|LEE HILL WRITES ON THE FAMOUS 'LOST' FILM
END OF THE ROAD
In the same year that screenwriter and novelist Terry Southern was putting the finishing touches on a script called Easy Rider, he was also at work on a far more personal and experimental project. Written and shot in 1968, End of The Road is a great lost film of the period.
Dismissed by critics during its brief New York run in January, 1970, End of The Road was burdened with an X rating due to a harrowing abortion sequence. Allied Artists, the film's distributor, didn't go to bat for it and as a result, the film never got the kind of promotion Easy Rider and Midnight Cowboy enjoyed. Perhaps it wouldn't have helped much anyway since End of The Road is an uncompromising study of alienation and political despair. Its director, Aram Avakian, came closer to emulating the Brechtian outrage of Jean Luc Godard than any other American director of the time surpassing in many respects the work of Stanley Kubrick and Arthur Penn.
Adapted from John Barth's first novel, The End of The Road, published in 1958, the film is faithful to the book's distanced narrative. Jacob Horner (Stacy Keach), a recent graduate of John Hopkins, is found in a state of catatonia on a rail station platform by Doctor D (James Earl Jones). Doctor D takes him to his Remobilization Farm, a combination mental hospital, commune and experimental lab. Imagine Esalen meets A Clockwork Orange. In his examination room, Doctor D bombards Horner with a variety of stimuli from shouting abuse and shifting roles to flashing slides of sex, pop art and Vietnam, and introducing Horner to the other patients, a motley crew of psychopaths, obsessives and fetishists. These unorthodox methods bring Horner back to something resembling consciousness. In order to complete his recovery, Horner is instructed to get a normal job and avoid personal and political engagement. Horner is hired by a small college to teach prescriptive English grammar. He becomes friends with a senior professor, Joe Morgan (Harris Yulin) and his wife, Rennie Morgan (Dorothy Tristan). Joe is a cold, analytical tyrant who humiliates and starves Rennie of real affection and friendship. In response, Horner, as if preprogrammed, embarks on an affair with Rennie. When she becomes pregnant, she decides she doesn't want to have the baby or leave her husband. Horner, with little conviction, arranges an abortion conducted by Doctor D. To say this triangle ends badly is an understatement. All the characters, not just the aimless Horner, find there are indeed limits to the politics of self.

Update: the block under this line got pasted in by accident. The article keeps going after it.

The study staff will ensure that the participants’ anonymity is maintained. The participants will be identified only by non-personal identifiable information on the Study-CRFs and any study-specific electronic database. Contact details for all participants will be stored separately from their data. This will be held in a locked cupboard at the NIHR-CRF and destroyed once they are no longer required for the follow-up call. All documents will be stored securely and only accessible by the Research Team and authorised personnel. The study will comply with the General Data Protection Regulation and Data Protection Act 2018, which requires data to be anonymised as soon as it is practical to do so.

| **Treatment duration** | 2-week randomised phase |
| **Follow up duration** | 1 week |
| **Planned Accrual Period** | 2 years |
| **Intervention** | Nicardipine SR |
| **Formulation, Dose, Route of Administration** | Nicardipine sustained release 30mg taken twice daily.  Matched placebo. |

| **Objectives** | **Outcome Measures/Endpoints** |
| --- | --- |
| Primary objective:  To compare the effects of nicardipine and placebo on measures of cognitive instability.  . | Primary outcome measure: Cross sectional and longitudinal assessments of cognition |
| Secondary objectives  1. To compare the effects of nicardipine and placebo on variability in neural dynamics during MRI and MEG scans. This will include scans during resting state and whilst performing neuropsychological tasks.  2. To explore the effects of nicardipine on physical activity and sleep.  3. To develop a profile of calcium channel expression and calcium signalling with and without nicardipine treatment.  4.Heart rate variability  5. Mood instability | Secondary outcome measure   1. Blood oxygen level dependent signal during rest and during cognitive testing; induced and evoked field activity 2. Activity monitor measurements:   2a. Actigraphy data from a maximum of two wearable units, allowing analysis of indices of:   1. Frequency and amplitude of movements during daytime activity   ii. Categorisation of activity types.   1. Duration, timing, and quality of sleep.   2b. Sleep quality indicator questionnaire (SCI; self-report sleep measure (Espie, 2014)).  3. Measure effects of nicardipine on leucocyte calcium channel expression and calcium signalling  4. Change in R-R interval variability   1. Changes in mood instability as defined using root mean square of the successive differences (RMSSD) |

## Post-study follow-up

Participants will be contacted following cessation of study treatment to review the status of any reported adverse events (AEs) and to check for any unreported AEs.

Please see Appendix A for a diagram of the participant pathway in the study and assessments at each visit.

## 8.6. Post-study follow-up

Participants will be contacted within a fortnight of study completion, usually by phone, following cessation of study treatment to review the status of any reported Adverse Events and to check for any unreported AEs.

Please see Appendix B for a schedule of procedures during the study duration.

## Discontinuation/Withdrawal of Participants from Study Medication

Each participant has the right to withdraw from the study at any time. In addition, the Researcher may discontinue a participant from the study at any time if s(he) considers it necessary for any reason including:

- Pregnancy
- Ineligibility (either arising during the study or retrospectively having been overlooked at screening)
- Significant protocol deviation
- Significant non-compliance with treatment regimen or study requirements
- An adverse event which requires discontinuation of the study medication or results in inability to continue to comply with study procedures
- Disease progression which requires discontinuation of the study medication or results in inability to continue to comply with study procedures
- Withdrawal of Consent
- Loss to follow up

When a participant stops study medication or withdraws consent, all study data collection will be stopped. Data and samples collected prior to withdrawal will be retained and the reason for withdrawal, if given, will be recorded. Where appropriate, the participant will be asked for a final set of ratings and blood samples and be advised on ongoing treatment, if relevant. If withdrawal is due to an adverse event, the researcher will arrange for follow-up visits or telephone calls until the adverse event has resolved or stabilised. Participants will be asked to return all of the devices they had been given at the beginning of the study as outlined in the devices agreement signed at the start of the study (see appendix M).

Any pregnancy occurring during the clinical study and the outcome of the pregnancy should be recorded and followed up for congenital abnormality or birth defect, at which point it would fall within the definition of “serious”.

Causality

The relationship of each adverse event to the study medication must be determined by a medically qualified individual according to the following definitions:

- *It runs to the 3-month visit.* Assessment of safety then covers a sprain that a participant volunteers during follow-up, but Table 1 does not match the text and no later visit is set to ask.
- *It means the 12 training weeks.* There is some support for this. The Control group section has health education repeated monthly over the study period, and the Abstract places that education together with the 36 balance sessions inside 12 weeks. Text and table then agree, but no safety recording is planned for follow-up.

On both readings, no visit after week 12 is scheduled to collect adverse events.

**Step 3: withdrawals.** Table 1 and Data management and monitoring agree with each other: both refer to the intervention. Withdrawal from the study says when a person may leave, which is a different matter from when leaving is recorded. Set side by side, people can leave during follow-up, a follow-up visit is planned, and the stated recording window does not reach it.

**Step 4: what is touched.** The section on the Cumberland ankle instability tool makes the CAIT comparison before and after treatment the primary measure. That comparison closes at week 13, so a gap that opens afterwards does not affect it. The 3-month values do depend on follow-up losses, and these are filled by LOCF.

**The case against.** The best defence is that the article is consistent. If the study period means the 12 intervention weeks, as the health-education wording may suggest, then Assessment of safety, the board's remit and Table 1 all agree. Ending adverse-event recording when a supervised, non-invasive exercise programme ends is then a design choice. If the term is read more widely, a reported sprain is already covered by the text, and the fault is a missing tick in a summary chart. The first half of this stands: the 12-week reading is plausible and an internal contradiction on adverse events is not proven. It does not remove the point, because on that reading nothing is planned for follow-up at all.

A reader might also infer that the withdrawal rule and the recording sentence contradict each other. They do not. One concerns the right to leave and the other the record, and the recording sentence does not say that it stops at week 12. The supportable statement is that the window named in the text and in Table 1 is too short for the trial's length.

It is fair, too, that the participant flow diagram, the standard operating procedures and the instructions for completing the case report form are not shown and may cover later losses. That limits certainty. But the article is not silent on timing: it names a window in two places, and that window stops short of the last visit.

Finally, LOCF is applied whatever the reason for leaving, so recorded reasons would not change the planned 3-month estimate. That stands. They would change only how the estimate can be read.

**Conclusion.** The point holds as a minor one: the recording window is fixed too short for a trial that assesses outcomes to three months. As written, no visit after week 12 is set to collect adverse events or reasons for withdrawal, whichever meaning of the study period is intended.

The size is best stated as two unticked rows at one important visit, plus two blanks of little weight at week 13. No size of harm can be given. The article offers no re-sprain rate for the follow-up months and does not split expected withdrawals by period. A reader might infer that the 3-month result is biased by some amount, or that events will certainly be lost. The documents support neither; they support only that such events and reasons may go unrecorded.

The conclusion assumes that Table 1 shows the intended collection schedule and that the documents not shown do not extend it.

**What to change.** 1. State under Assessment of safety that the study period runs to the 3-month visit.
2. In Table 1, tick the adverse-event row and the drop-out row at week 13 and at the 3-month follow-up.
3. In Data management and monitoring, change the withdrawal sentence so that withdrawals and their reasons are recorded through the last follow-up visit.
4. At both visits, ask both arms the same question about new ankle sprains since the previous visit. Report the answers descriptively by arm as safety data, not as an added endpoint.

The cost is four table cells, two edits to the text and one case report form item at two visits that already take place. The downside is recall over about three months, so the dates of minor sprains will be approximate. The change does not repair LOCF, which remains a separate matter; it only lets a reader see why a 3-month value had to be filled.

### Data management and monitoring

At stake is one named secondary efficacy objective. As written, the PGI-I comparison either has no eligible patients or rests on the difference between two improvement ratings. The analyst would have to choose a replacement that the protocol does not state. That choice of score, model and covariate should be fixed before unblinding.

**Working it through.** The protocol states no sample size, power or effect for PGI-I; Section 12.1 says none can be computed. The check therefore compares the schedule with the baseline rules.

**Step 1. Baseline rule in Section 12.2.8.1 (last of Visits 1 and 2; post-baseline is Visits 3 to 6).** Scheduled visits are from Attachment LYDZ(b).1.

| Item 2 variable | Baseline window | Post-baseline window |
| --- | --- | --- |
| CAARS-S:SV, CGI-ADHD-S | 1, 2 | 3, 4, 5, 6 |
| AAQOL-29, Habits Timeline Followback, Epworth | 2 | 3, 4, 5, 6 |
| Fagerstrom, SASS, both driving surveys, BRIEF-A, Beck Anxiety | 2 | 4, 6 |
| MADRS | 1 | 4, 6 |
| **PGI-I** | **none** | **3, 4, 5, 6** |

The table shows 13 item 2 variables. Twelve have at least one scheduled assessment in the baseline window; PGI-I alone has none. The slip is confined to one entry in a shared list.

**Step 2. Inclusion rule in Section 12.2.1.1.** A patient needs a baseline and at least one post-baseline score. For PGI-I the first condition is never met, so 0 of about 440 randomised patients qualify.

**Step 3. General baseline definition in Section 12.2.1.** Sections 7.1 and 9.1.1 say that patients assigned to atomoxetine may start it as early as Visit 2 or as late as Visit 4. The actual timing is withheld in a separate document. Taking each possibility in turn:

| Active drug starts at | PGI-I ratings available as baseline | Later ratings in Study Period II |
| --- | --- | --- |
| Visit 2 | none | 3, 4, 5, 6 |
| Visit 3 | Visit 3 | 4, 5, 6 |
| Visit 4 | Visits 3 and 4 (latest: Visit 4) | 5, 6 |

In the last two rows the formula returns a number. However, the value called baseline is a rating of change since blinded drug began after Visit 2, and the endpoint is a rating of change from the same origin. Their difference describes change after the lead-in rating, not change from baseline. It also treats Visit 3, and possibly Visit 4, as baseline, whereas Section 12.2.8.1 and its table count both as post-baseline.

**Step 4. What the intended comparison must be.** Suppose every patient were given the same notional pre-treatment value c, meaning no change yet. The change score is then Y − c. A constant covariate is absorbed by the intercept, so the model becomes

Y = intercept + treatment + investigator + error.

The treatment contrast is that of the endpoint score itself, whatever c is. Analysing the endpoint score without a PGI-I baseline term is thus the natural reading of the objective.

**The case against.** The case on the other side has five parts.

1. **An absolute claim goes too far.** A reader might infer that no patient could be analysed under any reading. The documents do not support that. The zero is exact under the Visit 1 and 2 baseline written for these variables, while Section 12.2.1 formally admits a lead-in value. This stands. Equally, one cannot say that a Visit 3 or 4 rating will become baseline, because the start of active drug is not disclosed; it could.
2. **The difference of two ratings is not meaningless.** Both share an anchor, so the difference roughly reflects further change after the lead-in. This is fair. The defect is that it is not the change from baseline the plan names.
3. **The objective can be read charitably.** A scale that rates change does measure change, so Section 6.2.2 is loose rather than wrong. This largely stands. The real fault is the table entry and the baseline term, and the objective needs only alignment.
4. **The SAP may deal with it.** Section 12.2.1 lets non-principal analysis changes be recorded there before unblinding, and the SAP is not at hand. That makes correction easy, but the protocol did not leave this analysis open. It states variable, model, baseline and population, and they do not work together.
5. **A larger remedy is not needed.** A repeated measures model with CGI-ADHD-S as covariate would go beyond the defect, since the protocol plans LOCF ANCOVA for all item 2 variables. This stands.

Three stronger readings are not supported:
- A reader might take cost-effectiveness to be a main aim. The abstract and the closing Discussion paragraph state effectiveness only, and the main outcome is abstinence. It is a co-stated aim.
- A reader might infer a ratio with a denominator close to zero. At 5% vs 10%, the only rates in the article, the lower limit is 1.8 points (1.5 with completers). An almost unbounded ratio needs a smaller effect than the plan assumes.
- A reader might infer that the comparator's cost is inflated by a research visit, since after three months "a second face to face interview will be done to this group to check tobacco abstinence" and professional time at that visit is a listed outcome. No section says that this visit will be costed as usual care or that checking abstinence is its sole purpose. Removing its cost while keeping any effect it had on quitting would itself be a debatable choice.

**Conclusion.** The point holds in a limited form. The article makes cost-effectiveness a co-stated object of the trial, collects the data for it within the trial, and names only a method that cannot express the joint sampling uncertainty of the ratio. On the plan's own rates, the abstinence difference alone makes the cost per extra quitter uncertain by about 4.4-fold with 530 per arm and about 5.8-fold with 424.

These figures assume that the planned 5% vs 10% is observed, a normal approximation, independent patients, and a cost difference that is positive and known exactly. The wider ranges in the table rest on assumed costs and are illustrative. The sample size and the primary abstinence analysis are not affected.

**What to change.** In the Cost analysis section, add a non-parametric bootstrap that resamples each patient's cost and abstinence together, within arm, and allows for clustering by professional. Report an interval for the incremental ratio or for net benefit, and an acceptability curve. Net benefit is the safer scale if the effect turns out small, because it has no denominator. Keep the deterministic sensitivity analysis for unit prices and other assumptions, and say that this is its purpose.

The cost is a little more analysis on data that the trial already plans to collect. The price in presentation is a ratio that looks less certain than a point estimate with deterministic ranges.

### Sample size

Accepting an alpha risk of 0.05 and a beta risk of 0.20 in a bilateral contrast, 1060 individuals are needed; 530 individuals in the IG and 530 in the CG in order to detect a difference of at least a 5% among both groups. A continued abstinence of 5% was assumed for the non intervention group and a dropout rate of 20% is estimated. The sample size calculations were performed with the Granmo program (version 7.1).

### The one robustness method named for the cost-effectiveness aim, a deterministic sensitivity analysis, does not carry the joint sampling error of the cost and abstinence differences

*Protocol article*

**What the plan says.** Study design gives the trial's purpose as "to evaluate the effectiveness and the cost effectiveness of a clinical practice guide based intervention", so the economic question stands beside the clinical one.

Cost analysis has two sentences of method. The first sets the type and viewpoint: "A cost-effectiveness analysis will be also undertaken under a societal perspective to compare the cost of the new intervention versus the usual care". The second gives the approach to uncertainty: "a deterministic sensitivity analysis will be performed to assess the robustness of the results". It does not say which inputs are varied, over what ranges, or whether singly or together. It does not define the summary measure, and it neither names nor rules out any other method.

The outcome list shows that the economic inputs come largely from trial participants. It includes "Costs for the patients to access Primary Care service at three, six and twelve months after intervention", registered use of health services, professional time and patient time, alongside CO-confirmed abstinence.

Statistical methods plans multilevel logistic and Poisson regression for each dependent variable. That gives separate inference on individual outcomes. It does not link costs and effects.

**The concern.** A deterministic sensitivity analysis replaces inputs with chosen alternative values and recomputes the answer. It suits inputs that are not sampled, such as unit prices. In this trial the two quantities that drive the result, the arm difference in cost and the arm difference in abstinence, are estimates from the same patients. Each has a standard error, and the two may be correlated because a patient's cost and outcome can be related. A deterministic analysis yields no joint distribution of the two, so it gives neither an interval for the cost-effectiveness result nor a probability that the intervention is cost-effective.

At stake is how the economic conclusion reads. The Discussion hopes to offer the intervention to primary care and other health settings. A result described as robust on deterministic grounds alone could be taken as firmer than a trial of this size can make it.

End of The Road was one of the few truly independent feature films of the sixties. Avakian was a talented editor (The Miracle Worker, You're A Big Girl Now), whose only other film as director, Lad: A Dog, convinced him that the studio system was no place for personal filmmaking. Southern, a friend of Avakian's from his Paris days, was looking for more creative control over his scripts. They optioned Barth's novel and reworked an earlier treatment by Dennis McGuire. Max Raab, a garment manufacturer in Greenwich Village, raised the meager half a million dollar budget. Shooting started in an abandoned button factory in Great Barrington, Massachusetts and the surrounding countryside in the late summer and early fall of 1968. Fueled by the bitter passions of the times, Southern and Avakian encouraged cast and crew to collaborate and improvise.